Niagara River Rapids
Artist: Mark D. Whitney
Media: Digital Photograph

Minimal Yet Expansive Photographs

I like minimal images. And by that I mean images that don’t have a lot of things in them. Images that include the least number of elements needed to convey the essence of the subject.

The fewer ‘things’ there are in an image the tighter the control of the viewer’s attention on what remains while at the same time promoting just the opposite, freedom for the viewer’s attention to wander off toward infinite possibilities. The thing is the starting point, the imaginative doorway. The space is the realm of pure thought where anything can happen.

Just to be clear, I’m not talking about photos that fall into the formal art category of Minimalism. Although there can be some overlap, minimalism tries to confine the viewer to the object. An artistic version of WYSIWYG – what you see if what you get. It is what it is and nothing more.

Maybe we can call what I’m talking about expansivism – art that seeks to plant a small seed of an idea that can grow into a large wildly branching tree.

I find that time is often needed to produce my expansive images and time is what’s needed to make them work. In McGurk’s post, Everybody Knows Vincent Van Gogh, there is a quote from the movie Lust for Life that goes like this:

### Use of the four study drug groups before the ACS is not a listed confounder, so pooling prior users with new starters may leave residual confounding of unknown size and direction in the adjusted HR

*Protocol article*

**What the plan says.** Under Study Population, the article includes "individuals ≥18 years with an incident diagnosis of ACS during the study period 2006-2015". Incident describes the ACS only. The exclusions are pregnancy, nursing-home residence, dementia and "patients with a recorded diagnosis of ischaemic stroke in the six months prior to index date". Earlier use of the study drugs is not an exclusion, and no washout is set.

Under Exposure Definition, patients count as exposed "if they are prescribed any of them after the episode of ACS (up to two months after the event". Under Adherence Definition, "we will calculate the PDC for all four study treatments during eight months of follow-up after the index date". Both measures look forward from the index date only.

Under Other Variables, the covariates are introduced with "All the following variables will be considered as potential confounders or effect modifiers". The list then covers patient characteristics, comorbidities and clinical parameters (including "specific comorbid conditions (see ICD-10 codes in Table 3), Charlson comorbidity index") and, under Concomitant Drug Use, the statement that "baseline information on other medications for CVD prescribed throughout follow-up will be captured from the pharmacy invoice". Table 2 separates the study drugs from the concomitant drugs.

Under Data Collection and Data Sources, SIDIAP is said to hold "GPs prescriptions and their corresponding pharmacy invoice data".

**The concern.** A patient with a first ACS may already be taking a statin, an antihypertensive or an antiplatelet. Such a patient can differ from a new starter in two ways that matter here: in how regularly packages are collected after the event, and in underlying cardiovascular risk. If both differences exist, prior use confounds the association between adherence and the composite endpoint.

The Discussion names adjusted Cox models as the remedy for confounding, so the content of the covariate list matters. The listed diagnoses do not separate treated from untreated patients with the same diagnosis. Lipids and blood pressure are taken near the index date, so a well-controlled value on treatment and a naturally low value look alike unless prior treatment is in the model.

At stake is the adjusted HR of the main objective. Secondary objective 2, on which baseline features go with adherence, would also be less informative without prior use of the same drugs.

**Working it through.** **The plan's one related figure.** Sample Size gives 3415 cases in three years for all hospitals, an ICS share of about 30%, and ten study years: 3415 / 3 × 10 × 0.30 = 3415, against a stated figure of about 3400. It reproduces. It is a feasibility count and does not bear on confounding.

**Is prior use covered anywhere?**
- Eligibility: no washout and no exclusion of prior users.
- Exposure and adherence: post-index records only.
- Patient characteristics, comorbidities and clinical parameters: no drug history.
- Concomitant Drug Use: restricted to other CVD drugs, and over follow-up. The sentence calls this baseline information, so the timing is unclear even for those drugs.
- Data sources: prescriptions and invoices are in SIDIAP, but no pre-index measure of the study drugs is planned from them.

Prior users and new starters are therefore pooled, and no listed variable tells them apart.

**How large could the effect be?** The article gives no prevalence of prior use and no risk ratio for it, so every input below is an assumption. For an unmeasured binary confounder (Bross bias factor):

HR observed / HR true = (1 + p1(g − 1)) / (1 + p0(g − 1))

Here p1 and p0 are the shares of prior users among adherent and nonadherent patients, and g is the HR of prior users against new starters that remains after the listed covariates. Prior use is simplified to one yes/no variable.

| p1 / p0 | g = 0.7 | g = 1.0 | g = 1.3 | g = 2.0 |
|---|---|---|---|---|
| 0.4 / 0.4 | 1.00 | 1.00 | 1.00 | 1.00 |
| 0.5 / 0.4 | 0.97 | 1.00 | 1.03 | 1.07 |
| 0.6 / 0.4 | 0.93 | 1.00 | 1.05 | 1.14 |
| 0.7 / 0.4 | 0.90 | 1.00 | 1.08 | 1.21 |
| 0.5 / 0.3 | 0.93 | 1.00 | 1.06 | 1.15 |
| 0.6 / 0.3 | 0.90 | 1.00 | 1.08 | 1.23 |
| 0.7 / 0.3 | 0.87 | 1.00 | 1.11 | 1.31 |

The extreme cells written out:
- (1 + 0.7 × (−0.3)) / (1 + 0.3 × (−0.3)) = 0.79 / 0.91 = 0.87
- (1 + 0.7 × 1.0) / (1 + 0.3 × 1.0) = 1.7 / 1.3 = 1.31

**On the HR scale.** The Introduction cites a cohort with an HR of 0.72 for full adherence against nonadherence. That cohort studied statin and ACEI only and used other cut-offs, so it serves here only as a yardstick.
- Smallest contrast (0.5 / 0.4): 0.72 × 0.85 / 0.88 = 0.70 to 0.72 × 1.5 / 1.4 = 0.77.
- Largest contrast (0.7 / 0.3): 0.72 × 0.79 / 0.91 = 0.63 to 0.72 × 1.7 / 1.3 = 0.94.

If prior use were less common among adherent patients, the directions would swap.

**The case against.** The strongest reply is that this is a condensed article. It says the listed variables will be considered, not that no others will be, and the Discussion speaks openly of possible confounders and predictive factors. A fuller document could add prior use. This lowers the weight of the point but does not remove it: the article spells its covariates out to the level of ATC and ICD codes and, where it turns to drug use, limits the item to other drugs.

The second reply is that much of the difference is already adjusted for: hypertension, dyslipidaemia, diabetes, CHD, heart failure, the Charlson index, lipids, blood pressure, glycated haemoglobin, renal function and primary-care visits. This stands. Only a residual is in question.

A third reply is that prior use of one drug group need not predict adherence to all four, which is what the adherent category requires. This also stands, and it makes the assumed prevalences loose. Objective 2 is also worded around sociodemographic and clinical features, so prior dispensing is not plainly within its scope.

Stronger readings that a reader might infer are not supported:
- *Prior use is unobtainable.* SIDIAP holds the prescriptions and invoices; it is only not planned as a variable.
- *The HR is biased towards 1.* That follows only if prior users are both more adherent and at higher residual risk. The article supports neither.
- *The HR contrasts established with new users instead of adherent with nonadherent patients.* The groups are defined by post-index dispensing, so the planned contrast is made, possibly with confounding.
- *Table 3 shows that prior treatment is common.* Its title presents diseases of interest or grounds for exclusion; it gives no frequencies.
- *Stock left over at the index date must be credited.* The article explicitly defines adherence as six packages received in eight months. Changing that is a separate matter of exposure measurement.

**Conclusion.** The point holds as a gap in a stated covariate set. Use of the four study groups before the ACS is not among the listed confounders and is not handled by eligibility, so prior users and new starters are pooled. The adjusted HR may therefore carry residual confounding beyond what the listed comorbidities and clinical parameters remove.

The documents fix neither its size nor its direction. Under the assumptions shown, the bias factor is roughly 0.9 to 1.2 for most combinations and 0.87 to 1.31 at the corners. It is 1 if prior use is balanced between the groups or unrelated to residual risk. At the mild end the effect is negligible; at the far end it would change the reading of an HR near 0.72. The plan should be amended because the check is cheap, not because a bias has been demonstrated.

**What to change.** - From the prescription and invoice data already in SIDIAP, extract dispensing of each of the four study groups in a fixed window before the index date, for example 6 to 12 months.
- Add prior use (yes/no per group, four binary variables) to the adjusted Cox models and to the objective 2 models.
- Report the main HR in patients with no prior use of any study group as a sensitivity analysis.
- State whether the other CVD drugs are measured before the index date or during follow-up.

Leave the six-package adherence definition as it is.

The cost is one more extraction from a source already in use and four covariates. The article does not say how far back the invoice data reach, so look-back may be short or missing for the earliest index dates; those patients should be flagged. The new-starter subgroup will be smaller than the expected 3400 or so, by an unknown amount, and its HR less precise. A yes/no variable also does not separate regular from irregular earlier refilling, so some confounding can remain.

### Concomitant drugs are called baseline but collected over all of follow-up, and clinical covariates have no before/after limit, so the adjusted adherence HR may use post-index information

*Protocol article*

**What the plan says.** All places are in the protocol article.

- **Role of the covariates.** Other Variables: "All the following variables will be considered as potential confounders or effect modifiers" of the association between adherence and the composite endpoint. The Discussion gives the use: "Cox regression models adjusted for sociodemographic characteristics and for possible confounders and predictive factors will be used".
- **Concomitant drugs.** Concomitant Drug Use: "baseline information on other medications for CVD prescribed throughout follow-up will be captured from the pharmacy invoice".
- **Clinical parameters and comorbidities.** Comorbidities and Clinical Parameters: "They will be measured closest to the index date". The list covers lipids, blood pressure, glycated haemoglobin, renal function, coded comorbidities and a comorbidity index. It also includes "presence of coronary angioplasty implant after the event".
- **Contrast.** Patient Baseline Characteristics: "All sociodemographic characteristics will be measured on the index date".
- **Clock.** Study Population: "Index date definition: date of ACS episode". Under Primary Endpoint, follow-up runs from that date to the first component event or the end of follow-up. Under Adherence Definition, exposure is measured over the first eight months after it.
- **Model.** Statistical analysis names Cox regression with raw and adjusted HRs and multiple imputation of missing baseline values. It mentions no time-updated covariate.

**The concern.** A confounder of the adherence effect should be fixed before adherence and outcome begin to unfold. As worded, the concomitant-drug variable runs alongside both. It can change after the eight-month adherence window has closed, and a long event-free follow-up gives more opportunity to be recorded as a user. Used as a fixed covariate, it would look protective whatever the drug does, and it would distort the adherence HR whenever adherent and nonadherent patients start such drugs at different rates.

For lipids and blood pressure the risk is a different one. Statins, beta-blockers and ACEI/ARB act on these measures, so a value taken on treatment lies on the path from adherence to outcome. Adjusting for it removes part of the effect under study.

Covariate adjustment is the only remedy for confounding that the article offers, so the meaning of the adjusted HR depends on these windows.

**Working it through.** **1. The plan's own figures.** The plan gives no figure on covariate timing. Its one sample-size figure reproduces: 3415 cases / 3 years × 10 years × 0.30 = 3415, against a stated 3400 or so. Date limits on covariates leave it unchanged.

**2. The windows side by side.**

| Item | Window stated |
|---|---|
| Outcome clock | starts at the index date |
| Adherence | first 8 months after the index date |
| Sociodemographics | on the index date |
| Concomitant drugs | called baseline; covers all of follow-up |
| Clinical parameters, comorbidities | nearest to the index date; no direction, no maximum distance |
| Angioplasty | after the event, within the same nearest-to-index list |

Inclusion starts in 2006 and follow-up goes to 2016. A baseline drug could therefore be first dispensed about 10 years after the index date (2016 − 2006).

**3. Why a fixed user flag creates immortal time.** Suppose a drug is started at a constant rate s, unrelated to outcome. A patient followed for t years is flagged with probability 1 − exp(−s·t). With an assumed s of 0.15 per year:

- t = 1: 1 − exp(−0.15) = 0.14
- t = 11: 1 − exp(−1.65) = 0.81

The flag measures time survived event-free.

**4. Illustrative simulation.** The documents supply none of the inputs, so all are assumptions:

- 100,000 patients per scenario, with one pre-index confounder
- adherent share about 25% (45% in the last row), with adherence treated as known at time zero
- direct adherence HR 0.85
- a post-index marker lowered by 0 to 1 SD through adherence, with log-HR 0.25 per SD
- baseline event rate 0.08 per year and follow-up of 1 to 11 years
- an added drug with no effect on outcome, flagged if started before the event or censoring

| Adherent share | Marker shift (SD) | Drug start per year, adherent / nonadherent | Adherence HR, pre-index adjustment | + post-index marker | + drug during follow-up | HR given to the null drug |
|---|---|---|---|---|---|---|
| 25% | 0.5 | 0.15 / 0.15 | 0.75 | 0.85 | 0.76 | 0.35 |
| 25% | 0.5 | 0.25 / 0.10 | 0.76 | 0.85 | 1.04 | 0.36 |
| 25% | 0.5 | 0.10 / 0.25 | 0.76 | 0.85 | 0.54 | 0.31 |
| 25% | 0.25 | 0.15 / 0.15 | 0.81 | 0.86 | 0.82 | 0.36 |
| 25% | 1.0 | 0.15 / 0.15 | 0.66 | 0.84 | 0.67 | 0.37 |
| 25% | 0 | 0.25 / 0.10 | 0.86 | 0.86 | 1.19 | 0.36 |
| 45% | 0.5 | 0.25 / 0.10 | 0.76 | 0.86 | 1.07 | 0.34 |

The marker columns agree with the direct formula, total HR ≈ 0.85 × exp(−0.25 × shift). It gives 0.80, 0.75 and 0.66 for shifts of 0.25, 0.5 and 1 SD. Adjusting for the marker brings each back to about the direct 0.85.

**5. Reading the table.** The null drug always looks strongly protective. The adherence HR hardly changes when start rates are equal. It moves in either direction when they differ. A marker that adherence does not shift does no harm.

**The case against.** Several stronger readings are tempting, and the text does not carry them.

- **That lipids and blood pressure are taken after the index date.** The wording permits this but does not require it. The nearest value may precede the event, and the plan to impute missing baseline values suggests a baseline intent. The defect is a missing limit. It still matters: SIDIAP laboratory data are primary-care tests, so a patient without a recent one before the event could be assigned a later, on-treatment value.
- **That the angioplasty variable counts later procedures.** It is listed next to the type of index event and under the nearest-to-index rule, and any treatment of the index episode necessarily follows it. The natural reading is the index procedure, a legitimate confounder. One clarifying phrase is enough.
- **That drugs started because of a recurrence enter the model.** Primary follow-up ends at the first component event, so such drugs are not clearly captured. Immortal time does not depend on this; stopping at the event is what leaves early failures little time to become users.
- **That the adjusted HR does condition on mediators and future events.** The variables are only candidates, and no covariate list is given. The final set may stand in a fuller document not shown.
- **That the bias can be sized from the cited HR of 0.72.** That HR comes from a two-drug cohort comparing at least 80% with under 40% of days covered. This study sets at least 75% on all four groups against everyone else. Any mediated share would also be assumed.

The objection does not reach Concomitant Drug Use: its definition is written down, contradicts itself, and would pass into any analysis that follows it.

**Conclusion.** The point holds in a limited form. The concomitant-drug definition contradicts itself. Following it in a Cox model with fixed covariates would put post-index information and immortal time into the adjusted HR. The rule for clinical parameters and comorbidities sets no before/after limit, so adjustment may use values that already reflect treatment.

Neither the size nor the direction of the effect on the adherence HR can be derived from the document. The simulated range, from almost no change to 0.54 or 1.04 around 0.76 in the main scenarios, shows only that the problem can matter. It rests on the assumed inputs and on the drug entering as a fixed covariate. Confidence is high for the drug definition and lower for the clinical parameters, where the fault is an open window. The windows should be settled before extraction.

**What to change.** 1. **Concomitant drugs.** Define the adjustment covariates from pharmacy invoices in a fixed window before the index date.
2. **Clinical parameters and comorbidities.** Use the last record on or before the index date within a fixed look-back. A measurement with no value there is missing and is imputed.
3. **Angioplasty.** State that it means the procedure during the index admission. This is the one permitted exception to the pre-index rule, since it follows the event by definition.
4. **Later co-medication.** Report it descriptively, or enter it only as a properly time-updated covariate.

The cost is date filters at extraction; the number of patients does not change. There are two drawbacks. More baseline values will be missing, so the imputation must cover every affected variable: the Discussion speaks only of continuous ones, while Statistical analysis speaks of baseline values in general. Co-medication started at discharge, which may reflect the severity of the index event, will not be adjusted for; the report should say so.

Paul Gauguin: With all your talk of emotion, all I see when I look at your work is just that you paint too fast!

Vincent Van Gogh: You look too fast!

Images that are what they are can be scanned quickly. A travel photo of a busy city street is just a street. You might look at it and think what pretty buildings or that’s a lot of traffic, but then you’re done. No matter how long you look at it, there isn’t anything else to see so you glance at it and move on.

For a work to be more than what it is requires a focal point to arrest the viewer’s attention so that they will linger, dig deeper, and give time for thought. I think this is one of the appeals of abstract images. Without the dead end path of immediate recognition, the mind is forced to scramble in a thousand different directions in an attempt to gain understanding.

I hope this image is one that has that expansive quality. It does for me and that’s why I like it. I bring along the extra baggage of having created it so I have memories of the place – the sound and the smell of the water and the feeling of the sun on my skin. But it also takes me to other places like on sailing ships, and into mountains, and to concert halls, and to my childhood living room watching cartoons on Saturday morning, and walking with my father, and …


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